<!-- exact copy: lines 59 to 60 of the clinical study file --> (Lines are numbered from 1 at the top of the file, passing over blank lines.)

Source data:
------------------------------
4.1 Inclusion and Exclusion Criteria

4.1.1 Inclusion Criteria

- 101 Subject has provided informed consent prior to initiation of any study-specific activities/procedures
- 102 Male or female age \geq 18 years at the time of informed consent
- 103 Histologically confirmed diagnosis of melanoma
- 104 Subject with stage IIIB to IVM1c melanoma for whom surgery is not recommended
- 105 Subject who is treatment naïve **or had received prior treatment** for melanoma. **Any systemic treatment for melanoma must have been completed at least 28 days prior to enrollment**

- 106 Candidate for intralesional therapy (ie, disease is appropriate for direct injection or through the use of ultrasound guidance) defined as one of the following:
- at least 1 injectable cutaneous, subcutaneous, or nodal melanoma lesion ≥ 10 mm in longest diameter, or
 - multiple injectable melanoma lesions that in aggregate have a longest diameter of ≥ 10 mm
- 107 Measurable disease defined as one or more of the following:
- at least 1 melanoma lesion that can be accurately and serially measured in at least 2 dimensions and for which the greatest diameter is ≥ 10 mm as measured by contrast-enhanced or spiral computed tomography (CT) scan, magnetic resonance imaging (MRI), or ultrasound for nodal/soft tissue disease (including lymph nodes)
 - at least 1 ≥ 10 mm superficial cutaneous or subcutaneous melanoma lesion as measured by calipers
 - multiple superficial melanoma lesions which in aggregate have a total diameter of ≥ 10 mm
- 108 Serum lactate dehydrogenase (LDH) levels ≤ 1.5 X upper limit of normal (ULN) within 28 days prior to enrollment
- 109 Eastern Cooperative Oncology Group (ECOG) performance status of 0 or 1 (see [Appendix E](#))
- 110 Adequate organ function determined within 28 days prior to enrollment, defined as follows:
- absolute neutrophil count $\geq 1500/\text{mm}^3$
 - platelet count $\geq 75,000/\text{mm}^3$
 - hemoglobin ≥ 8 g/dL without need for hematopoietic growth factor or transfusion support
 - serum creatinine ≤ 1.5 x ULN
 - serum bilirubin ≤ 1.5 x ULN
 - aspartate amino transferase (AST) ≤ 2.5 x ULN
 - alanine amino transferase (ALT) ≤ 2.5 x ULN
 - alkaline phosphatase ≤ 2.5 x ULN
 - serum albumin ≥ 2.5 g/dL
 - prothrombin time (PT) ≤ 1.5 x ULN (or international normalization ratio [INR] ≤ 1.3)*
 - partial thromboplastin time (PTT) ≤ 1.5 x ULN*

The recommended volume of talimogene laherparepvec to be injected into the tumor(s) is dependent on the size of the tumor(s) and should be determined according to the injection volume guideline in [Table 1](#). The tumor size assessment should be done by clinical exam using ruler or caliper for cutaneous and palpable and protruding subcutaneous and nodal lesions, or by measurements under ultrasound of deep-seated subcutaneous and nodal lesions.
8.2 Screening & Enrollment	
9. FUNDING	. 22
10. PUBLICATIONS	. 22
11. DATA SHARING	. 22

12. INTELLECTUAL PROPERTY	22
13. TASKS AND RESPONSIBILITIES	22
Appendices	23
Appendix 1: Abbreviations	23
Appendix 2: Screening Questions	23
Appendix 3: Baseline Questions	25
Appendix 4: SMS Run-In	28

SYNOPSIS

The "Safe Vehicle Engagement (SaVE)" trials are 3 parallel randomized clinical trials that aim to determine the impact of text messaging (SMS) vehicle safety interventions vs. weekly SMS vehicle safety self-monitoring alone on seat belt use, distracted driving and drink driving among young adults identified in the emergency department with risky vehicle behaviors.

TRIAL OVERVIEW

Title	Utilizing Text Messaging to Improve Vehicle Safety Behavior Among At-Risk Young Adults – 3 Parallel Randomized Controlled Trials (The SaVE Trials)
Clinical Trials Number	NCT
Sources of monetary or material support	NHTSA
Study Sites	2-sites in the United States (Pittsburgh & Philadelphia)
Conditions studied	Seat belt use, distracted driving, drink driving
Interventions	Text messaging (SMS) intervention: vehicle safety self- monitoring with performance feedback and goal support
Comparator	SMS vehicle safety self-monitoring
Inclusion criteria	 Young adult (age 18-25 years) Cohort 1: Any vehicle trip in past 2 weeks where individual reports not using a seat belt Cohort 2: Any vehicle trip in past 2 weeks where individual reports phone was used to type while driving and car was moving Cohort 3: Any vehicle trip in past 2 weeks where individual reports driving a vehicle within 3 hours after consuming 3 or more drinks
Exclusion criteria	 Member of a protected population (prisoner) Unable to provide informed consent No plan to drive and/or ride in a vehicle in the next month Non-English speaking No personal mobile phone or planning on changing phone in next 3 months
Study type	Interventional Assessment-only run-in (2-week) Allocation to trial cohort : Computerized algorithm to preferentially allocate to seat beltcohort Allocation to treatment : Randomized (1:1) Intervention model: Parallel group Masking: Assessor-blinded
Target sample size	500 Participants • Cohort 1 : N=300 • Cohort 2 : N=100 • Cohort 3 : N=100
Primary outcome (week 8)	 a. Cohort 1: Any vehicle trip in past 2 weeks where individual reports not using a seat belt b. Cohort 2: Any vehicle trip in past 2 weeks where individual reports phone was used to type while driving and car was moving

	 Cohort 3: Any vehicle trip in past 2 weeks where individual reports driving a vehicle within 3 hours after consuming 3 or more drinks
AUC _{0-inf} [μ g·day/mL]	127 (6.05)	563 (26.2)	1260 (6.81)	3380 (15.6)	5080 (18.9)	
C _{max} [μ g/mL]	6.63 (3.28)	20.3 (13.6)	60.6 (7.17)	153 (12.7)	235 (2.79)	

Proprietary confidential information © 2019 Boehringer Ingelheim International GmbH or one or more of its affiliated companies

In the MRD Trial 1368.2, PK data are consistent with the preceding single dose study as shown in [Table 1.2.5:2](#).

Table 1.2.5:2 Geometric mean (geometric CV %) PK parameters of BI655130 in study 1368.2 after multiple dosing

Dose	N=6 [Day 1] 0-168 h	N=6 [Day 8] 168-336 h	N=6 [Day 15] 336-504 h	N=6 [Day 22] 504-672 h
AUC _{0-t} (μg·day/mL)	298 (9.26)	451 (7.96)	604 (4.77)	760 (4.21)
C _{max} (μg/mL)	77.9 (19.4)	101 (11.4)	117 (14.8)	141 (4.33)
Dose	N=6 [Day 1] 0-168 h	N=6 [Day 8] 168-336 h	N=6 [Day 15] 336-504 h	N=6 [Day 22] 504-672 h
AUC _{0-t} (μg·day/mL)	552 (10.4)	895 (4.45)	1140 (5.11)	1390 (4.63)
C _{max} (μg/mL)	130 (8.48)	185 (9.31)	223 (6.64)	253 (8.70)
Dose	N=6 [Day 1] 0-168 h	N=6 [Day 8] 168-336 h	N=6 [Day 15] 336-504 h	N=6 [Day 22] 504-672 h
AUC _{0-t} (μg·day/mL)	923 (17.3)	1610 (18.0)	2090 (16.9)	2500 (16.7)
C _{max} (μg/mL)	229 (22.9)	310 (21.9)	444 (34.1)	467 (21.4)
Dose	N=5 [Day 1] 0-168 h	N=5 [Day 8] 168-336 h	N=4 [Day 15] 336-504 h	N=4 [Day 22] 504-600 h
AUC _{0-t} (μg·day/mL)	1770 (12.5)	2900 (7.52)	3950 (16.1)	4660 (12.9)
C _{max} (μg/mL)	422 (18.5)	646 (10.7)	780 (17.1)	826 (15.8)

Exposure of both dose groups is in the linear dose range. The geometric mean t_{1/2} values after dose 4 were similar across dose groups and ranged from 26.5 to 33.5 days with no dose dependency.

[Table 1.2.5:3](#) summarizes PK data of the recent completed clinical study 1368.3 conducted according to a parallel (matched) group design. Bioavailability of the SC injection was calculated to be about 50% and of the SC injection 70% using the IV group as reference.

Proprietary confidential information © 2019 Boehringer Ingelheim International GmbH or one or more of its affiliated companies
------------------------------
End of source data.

Proprietary confidential information © 2019 Boehringer Ingelheim International GmbH or one or more of its affiliated companies

In the MRD Trial 1368.2, PK data are consistent with the preceding single dose study as shown in [Table 1.2.5:2](#).